Two future outcomes, de-industrialization with enhanced embedded technology (Elites dream, our grand-children’s death) or a Star Trek type society (our grand-children’s dream)

        Sounds as though i am off my rocker huh?

        One countermeasure, breed baby breed.

  6. Anonymous says:

    Tell me, is there a class of economists or investment analysts or whatever who rather resemble the seers of ancient times who continually pore over data as the seers pored over animal entrails so to predict the future?   If there are, do they have a similar success rate to the magical seers?     I ask because I still can’t grasp that the misbehaviour of two such small economies such as Greece and Ireland  can really have such a disasterous effect on the rest of Europe.   Are they like detonators in a bomb that is Europe?   I can’t imagine this to be so.   I can imagine a few banks blowing up, but so what?   In other words: isn’t the whole thing being overplayed?   Why can’t Greece and Ireland simply be kicked out of the club because they broke the rules?  Why can’t capital that was mistakenly placed simply suffer the risk they took?   It looks like they played a horse which lost and they want their money back.

    1. Lawrenceofarabia says:

      http://en.wikipedia.org/wiki/The_Shock_Doctrine

      It’s a political process taking advantage of a economic crisis that will eventually lead to further EU integration; in the future a perceived existential threat to all of the independent states of the EU should enable the European elite to fully consolidate political power.

      People who moan about the loss of the nation state remind me of Aristotle who sang the praises of the City state, while Alexander was busy building an empire. The nation state is dying, we’re ending a time of Unionism.      

  7. Zummersetman says:

    When I was driving my car earlier I heard the news about the Q2 growth figures, and I guess I have been reading your blog for so long now, I knew you would have a comment to make about the ONS excuses why it wasn’t a higher figure; and I was right. It is ridiculous to start blaming the warm weather for poor growth, and I am sure I read somewhere that the royal wedding was likely to help growth and not hinder it! And if the takings at my local/ the number of people shopping for street parties were anything to go by then it’s hard to see the obviously massive negative effect this hard on 3 months worth of figures. I wonder how many employees will be able to use the extra bank holiday as an excuse for missing a quarter’s targets?
     
    It is what it is, and no amount of of BS can put a gloss on the figures. As Gerald Celente often says when he’s having a rant ‘they talk to me like I am 6 years old’. That about sums it up…..    

     

    1. Anonymous says:

      Hi
      You might like this sentence which comes from an article on Reuters from last November.

      “The marriage of Prince William to Kate Middleton next year could give a 620 million pound ($985 million) boost to the British economy, retail researchers Verdict said on Wednesday”

  8. Anonymous says:

    I made an earlier point that we are enduring a deleveraging shock with spare liquidity being hoarded by banks or used to fund the deficit. What liquidity that is available is feeding patterns of demand distorted by negative real interest rates away from productive business investment. I agree with James that our total debt levels ( public,household,business and banks) will lead to a very slow burn on growth.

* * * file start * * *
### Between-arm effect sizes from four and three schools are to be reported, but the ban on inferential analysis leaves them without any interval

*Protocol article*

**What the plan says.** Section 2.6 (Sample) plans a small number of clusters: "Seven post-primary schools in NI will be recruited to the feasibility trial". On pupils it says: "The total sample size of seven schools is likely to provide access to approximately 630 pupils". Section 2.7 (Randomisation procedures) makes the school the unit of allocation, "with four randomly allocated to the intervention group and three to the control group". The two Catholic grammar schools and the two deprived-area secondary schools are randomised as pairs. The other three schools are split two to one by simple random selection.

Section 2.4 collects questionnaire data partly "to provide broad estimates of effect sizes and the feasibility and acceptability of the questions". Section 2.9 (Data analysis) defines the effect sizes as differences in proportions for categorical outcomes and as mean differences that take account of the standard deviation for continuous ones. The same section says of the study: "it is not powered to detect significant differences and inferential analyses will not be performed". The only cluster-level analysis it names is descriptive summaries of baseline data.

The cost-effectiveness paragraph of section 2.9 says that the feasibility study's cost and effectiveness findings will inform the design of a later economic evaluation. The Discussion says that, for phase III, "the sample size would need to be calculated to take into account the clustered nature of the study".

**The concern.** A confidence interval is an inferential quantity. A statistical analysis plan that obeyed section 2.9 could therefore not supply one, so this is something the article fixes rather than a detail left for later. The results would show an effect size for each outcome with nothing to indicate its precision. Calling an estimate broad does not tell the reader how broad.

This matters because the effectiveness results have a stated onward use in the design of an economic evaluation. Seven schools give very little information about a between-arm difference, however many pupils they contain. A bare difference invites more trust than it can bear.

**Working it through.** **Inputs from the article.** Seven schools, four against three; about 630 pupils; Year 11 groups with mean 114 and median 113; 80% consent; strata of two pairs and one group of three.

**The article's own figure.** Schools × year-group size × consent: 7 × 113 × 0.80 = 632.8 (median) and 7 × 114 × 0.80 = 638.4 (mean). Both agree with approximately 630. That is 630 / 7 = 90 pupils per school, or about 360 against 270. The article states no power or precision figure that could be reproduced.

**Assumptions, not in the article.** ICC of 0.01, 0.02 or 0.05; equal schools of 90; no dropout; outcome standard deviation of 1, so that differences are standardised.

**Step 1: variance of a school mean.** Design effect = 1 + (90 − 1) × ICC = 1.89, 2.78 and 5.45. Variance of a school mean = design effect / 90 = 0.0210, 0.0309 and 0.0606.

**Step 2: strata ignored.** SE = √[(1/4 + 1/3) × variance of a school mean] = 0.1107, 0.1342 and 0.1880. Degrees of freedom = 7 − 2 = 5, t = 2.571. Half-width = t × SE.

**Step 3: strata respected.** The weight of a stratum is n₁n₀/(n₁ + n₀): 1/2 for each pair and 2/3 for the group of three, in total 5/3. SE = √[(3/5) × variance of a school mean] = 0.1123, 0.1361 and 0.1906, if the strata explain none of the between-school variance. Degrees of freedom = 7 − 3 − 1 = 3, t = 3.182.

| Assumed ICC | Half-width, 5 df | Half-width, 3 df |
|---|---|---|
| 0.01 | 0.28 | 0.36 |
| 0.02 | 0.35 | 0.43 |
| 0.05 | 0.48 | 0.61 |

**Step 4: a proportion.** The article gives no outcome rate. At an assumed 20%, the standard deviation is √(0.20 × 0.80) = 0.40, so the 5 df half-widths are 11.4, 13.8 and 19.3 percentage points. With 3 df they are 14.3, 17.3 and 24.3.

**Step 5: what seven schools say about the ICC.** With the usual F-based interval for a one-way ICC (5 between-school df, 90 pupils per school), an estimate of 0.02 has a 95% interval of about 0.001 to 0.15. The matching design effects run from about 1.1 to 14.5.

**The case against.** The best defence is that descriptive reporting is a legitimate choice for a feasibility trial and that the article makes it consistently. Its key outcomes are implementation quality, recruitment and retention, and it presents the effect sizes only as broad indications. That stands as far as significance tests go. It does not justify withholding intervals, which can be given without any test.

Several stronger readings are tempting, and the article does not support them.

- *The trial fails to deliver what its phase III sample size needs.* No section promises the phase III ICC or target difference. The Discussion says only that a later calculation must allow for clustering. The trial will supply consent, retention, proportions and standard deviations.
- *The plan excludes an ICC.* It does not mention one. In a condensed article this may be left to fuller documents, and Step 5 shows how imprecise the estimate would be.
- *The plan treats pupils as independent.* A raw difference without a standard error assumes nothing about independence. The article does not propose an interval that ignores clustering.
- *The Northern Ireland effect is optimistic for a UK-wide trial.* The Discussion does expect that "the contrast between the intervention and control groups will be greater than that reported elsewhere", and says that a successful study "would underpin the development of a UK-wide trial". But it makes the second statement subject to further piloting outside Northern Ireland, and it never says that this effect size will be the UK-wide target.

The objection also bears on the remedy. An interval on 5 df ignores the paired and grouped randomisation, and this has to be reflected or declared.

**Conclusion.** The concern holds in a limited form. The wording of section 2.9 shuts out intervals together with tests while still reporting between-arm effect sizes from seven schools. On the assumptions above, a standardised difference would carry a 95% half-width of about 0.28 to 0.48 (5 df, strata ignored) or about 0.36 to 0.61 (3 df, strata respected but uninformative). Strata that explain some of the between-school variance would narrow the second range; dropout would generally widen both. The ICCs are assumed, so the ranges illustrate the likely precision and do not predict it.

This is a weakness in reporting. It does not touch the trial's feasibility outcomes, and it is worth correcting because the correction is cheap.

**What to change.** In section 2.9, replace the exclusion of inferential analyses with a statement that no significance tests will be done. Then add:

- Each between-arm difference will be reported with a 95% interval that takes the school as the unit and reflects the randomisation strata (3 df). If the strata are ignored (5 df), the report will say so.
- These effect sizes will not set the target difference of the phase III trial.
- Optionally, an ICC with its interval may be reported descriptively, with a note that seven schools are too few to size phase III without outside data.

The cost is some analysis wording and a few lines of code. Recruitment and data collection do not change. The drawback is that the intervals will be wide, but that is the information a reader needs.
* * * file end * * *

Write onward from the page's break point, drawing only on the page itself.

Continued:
If there is a QE 3 please let it not be another bank bailout to fund Too-Big-To-Fails’ balance sheets. I’m with Vince Cable that innovation is required to get liquidity to SMEs as the intermediation of capital is a broken system.

  9. Anonymous says:

    On the deal for Greece I think I was not far off in relation to the ecb’s preparedness to accept restructured Greek debt as collateral – I see there is to be enhanced credit support given to the Eurosystem so what the private sector give away the Eurosystem taxpayer pays back in the merry-go-round of socialising losses. 

  10. Anonymous says:

    The private sector debt overhang explains the situation better than the Royal Wedding and the weather.  Households are rebuilding balance sheets by saving and paying down debt.  I should think that as the fear of unemployment rises there will be greater emphasis on increasing cash balances – even in the face of such low interest rates.

    The higher (not high) inflation is eroding the real burden of debt in a practical economical way for people whose incomes are not being eroded in real terms.  That certainly isn’t most households.  

    If Jeff Randall’s sources are right then it is interesting to note the extent to which the public debt driven by the financial interventions to rescue banks and the financial system have contributed to that.

    People often say – never a lender or borrower be – or that there is a gravitational law relating to the level of debt providing a drag on future prosperity.  I very much doubt that this is ever the case. I don’t think anything in economics applies as it may in the natural sciences.  Certainly it will be affected by what the loans are used for. And that has something to do with incentives within the market – distorted incentives if you think that the loans have been used inappropriately.  

    In terms of laws and rules applying as they seem to do in the natural sciences then the rules of capitalism needed to apply to the banking sector: shareholders losing everything and the creditors becoming the new shareholders.  Until bygones are bygones then we’ll carry on like this.   

    1. Anonymous says:

      Hi Sean

      I have argued many times on this blog that we need to avoid Japan’s mistake which was to create zombie banks which put a stranglehold on her economic system for the lost decade. Sadly we have seen so little reform that we are on course to repeat the mistake.

      1. Anonymous says:

        And because there is a wish to sell the assets that have been bought at a profit there is a short term interest – which is over-riding the long term interests of the economy – in only making tentative reforms.  This is besides the effectiveness of the banking sector’s lobbying.